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Markfed Vanaspati & Allied Industries Vs. Union of India [2007] Insc 923 (14 September 2007)

Tarun Chatterjee & Dalveer Bhandari Dalveer Bhandari, J.

1. This appeal is directed against the judgment of the Division Bench of the Delhi High Court dated 17.4.2006 passed in FAO (OS) No. 206/2006.

2. The respondent, Union of India, issued tender dated 29th June, 1989 for purchase of oil. The appellant offered to supply 1600 metric tons of different categories of oil vide quotation dated 15th July, 1989, the details of which are as under:-

1. 200 MT @ 24,150/- per MT by 31.8.89 (Refined Cotton Seed Oil)

2. 500 MT @ Rs.21,500/- per MT by 31.8.1989 (Rapeseed Oil)

3. 300 MT @ Rs.24,550/- per MT by 30.9.1989 (Refined Soyabeen Oil)

4. 500 MT @ Rs.22,000/- per MT by 30.9.1989 (Rapeseed Oil).

3. The respondent-Union of India accepted the offer given by the appellant and consequently the respondent issued tender in the form of a letter dated 22nd August, 1989. The appellant failed to supply the oil as per the delivery schedule. The time for supply was extended, reserving the respondents right to levy liquidated damages. All the supplies could not be delivered. The contract was cancelled and the appellant resorted to force majeure clause.

4. The dispute was referred to an arbitrator. The sole arbitrator made and published his award on 20th June, 1995. The appellant prayed before the arbitrator that in view of the extension of time on various occasions, the time was not the essence of the contract. The appellant has admitted various delays including in furnishing security, but stated that the same were unintentional.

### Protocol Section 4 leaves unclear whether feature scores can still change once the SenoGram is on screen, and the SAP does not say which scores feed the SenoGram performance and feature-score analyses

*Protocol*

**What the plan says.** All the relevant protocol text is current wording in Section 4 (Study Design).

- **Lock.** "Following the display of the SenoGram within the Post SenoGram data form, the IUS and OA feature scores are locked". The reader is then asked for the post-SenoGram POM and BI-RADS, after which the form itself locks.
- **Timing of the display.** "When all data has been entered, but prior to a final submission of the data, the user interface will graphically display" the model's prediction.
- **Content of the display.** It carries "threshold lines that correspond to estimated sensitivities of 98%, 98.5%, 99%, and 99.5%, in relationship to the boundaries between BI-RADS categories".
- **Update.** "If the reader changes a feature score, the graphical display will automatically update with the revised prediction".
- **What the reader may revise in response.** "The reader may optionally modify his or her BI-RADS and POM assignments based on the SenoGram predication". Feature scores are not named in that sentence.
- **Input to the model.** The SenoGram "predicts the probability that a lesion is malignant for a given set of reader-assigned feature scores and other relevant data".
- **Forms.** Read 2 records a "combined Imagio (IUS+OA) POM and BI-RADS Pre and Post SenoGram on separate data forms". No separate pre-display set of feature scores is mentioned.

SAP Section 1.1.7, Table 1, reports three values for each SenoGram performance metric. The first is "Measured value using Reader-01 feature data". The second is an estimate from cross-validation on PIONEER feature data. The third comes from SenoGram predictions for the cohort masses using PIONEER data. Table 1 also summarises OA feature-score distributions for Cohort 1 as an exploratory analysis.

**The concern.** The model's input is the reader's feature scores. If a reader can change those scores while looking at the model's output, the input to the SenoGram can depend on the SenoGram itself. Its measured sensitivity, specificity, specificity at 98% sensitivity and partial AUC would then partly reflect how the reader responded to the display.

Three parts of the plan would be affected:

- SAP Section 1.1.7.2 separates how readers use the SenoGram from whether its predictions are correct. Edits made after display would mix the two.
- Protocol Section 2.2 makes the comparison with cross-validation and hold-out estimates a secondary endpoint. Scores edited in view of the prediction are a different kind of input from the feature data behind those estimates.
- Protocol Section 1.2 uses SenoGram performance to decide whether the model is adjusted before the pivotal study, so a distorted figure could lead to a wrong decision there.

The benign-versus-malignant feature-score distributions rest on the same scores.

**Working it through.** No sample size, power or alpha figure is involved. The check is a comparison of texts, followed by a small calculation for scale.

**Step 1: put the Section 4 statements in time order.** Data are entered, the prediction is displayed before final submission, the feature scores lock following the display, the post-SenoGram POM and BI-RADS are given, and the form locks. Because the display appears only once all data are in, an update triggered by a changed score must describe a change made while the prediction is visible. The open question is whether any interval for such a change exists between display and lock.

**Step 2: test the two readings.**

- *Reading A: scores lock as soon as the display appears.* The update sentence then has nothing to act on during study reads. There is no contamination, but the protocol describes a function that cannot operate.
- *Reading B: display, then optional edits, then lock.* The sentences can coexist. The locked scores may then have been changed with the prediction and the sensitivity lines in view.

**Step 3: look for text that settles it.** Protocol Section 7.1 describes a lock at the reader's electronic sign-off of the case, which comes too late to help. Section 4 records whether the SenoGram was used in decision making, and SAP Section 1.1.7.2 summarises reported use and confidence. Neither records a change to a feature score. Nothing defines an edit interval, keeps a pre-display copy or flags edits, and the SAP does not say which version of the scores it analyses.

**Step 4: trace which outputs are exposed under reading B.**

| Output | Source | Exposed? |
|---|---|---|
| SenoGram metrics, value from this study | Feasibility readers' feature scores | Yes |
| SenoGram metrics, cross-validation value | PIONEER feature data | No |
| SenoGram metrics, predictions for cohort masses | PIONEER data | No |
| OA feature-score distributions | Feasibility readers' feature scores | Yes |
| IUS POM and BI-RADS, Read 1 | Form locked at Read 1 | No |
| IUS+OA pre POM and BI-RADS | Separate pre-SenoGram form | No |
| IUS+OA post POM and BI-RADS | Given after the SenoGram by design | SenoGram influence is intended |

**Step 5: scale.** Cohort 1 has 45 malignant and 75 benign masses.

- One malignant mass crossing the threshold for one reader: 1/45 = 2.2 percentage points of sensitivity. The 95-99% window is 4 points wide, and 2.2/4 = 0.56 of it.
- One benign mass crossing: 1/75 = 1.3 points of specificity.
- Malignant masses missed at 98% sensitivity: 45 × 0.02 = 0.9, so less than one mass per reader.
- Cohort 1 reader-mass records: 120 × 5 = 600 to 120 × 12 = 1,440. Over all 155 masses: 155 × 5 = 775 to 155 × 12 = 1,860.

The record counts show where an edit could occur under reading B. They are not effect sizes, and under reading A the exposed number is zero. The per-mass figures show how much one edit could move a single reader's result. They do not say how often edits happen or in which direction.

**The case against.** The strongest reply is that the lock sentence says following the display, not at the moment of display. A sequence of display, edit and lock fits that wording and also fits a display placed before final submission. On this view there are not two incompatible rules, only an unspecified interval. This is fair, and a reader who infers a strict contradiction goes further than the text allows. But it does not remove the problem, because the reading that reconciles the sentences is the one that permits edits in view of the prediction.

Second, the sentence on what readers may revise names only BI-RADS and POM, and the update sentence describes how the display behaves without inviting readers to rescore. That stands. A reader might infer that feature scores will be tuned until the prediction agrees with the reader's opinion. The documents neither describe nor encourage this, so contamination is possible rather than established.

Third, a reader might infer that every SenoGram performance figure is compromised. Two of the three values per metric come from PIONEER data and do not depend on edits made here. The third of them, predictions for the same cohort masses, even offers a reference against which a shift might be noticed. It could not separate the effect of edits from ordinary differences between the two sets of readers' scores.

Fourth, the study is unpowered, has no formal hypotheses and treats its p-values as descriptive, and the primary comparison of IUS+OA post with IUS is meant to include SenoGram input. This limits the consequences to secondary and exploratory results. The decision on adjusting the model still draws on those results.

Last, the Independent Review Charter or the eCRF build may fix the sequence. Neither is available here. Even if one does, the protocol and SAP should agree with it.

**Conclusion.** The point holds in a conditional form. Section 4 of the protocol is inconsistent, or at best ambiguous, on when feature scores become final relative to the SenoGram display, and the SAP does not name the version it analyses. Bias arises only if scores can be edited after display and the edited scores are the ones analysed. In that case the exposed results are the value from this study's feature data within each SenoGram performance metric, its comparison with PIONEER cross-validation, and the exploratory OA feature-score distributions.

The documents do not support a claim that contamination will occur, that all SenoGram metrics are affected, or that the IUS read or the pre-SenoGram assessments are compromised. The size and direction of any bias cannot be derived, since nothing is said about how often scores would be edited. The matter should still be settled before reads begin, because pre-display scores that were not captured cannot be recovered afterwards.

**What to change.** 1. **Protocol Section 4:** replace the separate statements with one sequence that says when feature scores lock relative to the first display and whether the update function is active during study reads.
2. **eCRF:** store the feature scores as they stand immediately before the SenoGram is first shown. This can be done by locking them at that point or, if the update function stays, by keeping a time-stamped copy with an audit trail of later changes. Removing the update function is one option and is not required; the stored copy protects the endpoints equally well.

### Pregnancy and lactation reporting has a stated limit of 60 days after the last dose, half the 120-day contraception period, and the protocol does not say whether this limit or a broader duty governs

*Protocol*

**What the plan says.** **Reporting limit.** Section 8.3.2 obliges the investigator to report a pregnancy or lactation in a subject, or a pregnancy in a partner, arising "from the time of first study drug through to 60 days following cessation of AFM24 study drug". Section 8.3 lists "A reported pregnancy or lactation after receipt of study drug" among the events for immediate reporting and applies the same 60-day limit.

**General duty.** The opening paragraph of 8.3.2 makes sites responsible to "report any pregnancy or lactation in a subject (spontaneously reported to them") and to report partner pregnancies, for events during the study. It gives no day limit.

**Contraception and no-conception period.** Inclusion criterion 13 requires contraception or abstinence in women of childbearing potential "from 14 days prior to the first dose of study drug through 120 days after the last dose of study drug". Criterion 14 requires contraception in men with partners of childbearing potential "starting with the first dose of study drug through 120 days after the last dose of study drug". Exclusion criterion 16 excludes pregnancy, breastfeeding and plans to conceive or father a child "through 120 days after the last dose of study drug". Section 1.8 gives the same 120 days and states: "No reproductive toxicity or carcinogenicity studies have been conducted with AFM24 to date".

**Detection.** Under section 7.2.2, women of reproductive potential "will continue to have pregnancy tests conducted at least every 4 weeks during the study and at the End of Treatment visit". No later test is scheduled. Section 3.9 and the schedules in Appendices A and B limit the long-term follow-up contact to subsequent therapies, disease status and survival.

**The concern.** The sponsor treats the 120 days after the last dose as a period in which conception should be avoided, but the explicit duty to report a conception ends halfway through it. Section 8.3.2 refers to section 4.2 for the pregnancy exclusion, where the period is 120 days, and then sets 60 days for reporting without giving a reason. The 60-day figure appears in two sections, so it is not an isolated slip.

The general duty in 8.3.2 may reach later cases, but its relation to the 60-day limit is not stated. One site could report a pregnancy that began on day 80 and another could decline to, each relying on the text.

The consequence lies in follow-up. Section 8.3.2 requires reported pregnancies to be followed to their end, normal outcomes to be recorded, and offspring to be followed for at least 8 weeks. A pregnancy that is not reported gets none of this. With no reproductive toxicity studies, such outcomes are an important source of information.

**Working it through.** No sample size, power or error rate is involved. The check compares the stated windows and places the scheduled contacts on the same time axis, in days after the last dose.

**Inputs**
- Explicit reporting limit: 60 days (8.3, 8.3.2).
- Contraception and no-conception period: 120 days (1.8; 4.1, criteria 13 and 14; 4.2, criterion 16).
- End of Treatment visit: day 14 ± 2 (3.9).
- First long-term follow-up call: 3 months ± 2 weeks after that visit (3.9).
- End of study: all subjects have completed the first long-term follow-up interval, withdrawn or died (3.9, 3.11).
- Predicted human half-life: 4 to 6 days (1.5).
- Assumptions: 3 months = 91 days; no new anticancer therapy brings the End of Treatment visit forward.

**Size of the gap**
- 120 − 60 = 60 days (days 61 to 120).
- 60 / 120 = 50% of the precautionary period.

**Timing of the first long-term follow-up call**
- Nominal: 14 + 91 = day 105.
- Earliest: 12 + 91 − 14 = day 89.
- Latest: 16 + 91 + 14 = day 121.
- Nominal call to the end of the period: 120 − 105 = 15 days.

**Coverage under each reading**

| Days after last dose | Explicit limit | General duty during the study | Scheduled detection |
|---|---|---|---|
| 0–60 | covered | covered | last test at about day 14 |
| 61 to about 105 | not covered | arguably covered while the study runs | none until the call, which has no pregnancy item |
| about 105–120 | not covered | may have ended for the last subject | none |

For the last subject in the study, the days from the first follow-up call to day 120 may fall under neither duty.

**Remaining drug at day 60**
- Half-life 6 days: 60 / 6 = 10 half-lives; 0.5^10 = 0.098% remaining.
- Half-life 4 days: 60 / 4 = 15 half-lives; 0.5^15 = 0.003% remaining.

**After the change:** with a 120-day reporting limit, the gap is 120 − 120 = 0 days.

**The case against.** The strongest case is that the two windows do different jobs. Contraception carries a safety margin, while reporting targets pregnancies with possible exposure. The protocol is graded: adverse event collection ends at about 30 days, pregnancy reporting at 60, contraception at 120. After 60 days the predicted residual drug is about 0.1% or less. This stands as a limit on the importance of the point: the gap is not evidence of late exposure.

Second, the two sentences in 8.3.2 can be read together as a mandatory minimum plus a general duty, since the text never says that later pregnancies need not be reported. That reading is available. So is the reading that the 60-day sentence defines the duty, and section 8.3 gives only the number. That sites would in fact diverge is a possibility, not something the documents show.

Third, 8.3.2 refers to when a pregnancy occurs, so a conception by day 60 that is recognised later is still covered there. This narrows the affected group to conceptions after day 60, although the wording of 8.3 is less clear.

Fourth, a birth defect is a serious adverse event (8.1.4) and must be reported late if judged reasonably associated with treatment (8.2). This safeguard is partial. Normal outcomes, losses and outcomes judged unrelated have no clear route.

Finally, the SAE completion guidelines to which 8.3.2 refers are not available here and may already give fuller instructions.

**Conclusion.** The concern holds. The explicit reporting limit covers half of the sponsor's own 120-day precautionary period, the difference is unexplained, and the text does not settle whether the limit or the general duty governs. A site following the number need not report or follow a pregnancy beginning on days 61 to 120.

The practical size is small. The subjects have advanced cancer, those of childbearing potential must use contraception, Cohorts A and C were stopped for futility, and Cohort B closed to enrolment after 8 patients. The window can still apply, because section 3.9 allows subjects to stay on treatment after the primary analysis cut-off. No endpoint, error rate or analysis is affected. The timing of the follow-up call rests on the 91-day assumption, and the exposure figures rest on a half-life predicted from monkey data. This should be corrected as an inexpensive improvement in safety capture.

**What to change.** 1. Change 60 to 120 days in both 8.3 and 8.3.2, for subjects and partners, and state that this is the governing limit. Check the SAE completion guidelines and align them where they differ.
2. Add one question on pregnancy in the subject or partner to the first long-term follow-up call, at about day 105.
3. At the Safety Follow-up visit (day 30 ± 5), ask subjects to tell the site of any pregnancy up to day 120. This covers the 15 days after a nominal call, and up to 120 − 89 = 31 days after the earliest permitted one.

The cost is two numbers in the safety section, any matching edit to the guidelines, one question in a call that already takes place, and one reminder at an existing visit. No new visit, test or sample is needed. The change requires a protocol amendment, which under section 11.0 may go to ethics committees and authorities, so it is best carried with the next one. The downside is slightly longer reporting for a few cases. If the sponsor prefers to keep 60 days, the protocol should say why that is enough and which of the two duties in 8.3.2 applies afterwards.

5. It may be pertinent to mention that the objections regarding limitation and jurisdiction were given up by the appellant before the Division Bench of the High Court.

Before the Division Bench, the appellant sought the benefit of the force majeure clause because the government had banned the use and process of rapeseed oil by manufacturers. The Division Bench specifically noted in the impugned judgment that no other argument was advanced by the learned counsel appearing for the appellant. Therefore, we requested the learned counsel for the appellant to confine his submissions only with regard to force majeure clause argued before the Division Bench of the High Court in this case. On the basis of the documents referred to the court by the learned counsel for the appellant, it is clear that the ban was imposed for the use of rapeseed oil for manufacturing Vanaspati but manufacturing of rapeseed oil was not debarred or restricted. Therefore, even the plea of force majeure clause taken by the appellant was found to be totally devoid of any merit.

6. The arbitrator in the instant case gave a non- speaking award, which was made rule of the court by the order of the learned Single Judge on 21st February, 2006.

The appellant preferred FAO (O.S.) No.206/2006, before the Division Bench of the High Court, which was also dismissed on 17th April, 2006. The appellant has preferred special leave petition against the said impugned judgment of the Division Bench. This Court granted leave on 14th May, 2007.

7. The Division Bench, in the impugned judgment, while affirming the judgment of the learned Single Judge has correctly observed that the ban was on the use of rapeseed oil for manufacturing Vanaspati but manufacture of rapeseed oil was not debarred or restricted.